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The course is part of a new spring break camp organized by Roanoke County’s parks and recreation department.
Sunday, April 7, 2013
Nine-year-old Ben Tatum wondered what would happen to him and his fellow campers if they couldn’t navigate their way out of the woods.
“What if we get lost and never see our parents again?” he asked.
Ben’s group spent Friday learning about wilderness skills as part of a new spring break camp organized by Roanoke County’s parks and recreation department.
The five campers who participated Friday learned about compasses and maps before heading out on a hike and later learning about what’s edible in the outdoors before breaking for lunch. On the docket for the afternoon were lessons in creating fire and shelter.
Out in the woods of Camp Roanoke, a few campers walked ahead while others stayed back monitoring their compasses, making sure their peers were on course and offering directions.
“You guys aren’t following. Left, left, left,” Ben yelled. “Good, good, good.”
Trudging through the snowy woods, the 9-year-olds were undeterred by the unusual springtime conditions created by a surprise April storm that blanketed the region with snow the evening before. Their yelling and laughter pierced the quiet of the sprawling camp, which is owned by Roanoke County.
Erin O’Donnell, an environmental educator with the county, led the group Friday. She said beforehand that the idea of a camp where students would learn wilderness skills is something she wanted to try out. Originally slated to last several days, the camp was abbreviated to just a day because of low participation.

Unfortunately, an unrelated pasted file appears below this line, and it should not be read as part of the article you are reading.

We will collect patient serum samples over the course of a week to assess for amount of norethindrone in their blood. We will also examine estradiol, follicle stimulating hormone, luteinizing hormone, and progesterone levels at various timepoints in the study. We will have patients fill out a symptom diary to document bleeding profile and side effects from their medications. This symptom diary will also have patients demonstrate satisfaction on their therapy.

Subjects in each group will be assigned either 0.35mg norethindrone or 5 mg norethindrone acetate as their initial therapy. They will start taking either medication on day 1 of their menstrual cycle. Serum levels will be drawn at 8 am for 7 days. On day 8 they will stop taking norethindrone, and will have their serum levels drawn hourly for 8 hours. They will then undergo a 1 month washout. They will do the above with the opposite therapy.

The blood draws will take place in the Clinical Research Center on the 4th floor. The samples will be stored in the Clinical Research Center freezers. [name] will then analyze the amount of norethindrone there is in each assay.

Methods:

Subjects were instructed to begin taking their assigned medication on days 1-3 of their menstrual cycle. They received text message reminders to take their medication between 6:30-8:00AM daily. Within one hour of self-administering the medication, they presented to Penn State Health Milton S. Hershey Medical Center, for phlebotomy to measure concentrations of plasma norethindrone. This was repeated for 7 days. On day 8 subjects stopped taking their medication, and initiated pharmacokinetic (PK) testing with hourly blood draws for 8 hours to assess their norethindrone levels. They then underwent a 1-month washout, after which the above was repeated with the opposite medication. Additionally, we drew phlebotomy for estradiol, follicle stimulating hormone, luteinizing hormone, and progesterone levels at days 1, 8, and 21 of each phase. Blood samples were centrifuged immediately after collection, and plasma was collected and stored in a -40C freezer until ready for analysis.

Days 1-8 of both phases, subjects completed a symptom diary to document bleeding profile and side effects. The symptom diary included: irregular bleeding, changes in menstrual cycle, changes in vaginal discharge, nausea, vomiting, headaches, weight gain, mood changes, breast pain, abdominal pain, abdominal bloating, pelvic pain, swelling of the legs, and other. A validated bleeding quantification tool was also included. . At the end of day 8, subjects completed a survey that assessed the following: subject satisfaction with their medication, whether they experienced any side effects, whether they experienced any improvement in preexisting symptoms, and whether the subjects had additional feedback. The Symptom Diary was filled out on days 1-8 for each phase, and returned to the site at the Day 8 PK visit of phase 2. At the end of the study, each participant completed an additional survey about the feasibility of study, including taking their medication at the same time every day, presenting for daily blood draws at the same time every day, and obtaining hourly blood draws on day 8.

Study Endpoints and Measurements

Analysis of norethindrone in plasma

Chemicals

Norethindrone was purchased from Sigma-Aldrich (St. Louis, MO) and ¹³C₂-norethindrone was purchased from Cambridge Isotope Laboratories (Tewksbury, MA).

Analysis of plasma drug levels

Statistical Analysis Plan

O’Donnell said the camp is an opportunity for children to learn outdoor skills and how to work together.
“I think the importance lies in being able to work as a team,” she said. “A lot of these activities that we’ll be doing are great team-building activities as well. Also, it’s just important for kids to spend some time outdoors.”
Friday’s crew certainly appeared to enjoy their time traipsing through the outdoors. They were particularly enthralled with the lesson on what they could find and eat.
They dined on chocolate covered crickets made by O’Donnell (crunchy, but tasty) and even sampled some pine needles as they walked along a trail. They learned to stay away from berries, but that stink bugs soaked in water and later roasted could be a good source of protein.
Ben, who initially wondered about being lost in the woods, said he was having fun and liked learning to use a compass.
“I like challenging problems,” he said, adding that the navigation was tough. “I think challenging things are fun.”
He also knowingly explained that the news is always full of stories about people getting lost hiking.
“It’s really important for people to know these tricks to stay safe,” he said.
His fellow campers agreed.
“The compass is good so you don’t get lost and you’re in the woods for two weeks,” 9-year-old Graham Sherman said.
Chap Hale, also 9, chimed in.
“You might get lost and have to stay in the woods forever.”
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